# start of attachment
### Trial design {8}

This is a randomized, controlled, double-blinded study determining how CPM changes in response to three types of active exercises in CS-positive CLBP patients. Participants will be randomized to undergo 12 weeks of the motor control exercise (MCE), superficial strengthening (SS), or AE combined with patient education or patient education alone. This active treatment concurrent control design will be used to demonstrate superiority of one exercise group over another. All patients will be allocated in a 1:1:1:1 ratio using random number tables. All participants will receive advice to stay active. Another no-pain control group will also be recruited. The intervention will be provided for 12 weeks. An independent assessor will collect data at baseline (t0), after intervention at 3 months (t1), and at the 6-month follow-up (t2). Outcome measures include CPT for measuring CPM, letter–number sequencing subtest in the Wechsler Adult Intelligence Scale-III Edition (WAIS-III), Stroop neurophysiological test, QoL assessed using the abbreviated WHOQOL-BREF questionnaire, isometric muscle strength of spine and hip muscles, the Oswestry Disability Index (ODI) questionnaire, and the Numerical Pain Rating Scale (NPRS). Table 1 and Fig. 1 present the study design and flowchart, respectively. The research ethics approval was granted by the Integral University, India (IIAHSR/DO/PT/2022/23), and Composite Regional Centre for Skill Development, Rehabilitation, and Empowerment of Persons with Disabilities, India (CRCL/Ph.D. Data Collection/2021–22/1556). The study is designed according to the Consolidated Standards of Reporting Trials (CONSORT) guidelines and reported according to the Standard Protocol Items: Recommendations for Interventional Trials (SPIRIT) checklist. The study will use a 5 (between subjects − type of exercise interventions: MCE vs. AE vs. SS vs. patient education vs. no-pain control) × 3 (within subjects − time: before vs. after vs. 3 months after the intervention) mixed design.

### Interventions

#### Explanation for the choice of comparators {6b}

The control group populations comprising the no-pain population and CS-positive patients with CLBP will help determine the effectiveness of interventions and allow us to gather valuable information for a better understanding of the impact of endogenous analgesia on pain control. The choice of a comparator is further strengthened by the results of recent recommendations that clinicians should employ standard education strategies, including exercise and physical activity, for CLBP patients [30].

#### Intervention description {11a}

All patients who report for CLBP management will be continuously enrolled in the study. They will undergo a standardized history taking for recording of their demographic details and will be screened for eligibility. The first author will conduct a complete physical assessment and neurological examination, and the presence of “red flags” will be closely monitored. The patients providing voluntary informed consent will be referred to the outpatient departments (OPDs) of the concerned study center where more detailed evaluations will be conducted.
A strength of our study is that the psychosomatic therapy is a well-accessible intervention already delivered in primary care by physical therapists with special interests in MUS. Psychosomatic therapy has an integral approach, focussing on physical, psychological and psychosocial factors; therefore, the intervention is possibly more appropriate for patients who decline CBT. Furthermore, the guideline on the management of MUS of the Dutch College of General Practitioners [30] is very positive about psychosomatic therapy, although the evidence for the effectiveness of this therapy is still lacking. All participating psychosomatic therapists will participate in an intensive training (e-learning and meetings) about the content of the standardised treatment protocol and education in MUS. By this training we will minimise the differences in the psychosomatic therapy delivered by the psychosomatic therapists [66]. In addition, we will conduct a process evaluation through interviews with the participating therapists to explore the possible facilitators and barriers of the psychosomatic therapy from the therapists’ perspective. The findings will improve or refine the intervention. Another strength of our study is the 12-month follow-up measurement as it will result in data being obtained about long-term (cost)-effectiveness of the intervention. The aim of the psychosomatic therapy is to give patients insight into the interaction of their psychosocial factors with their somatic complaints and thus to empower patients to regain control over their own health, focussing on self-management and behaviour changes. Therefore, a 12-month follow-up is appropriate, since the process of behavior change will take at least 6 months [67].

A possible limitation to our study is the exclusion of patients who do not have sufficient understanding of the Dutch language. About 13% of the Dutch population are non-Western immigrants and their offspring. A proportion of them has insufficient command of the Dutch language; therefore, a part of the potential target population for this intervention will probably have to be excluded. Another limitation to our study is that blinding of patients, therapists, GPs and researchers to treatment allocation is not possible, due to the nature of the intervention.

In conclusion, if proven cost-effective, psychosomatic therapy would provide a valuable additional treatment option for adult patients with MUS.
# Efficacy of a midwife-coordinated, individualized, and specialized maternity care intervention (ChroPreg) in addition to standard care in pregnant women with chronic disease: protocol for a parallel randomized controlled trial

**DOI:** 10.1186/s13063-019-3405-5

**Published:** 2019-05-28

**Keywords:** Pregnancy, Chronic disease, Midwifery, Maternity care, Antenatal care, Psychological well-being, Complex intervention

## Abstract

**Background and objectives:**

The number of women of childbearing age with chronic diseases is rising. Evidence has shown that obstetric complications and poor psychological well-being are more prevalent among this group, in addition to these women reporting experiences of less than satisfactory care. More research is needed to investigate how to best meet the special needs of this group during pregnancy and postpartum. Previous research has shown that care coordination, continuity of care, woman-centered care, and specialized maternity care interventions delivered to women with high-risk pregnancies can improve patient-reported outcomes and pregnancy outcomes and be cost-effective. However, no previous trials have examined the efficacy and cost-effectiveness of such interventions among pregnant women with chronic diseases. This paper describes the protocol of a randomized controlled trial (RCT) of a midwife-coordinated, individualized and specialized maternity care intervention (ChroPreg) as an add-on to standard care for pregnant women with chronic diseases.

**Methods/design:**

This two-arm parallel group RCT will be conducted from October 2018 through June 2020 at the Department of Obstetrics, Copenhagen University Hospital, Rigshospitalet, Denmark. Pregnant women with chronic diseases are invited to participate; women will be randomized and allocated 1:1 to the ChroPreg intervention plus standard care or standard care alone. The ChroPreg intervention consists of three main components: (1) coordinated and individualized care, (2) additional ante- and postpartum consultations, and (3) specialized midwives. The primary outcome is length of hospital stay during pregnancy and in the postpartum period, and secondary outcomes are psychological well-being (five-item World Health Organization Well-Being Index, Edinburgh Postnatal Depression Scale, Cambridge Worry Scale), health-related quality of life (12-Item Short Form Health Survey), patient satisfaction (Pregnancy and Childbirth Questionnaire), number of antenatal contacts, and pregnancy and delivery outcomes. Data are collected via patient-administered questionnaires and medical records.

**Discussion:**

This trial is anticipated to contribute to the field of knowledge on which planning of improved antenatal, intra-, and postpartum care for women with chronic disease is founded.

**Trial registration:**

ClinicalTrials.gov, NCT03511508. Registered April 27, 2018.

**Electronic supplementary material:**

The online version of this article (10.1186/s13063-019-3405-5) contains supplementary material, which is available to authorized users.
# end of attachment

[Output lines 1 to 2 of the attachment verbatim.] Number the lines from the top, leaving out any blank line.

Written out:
### Trial design {8}

This is a randomized, controlled, double-blinded study determining how CPM changes in response to three types of active exercises in CS-positive CLBP patients. Participants will be randomized to undergo 12 weeks of the motor control exercise (MCE), superficial strengthening (SS), or AE combined with patient education or patient education alone. This active treatment concurrent control design will be used to demonstrate superiority of one exercise group over another. All patients will be allocated in a 1:1:1:1 ratio using random number tables. All participants will receive advice to stay active. Another no-pain control group will also be recruited. The intervention will be provided for 12 weeks. An independent assessor will collect data at baseline (t0), after intervention at 3 months (t1), and at the 6-month follow-up (t2). Outcome measures include CPT for measuring CPM, letter–number sequencing subtest in the Wechsler Adult Intelligence Scale-III Edition (WAIS-III), Stroop neurophysiological test, QoL assessed using the abbreviated WHOQOL-BREF questionnaire, isometric muscle strength of spine and hip muscles, the Oswestry Disability Index (ODI) questionnaire, and the Numerical Pain Rating Scale (NPRS). Table 1 and Fig. 1 present the study design and flowchart, respectively. The research ethics approval was granted by the Integral University, India (IIAHSR/DO/PT/2022/23), and Composite Regional Centre for Skill Development, Rehabilitation, and Empowerment of Persons with Disabilities, India (CRCL/Ph.D. Data Collection/2021–22/1556). The study is designed according to the Consolidated Standards of Reporting Trials (CONSORT) guidelines and reported according to the Standard Protocol Items: Recommendations for Interventional Trials (SPIRIT) checklist. The study will use a 5 (between subjects − type of exercise interventions: MCE vs. AE vs. SS vs. patient education vs. no-pain control) × 3 (within subjects − time: before vs. after vs. 3 months after the intervention) mixed design.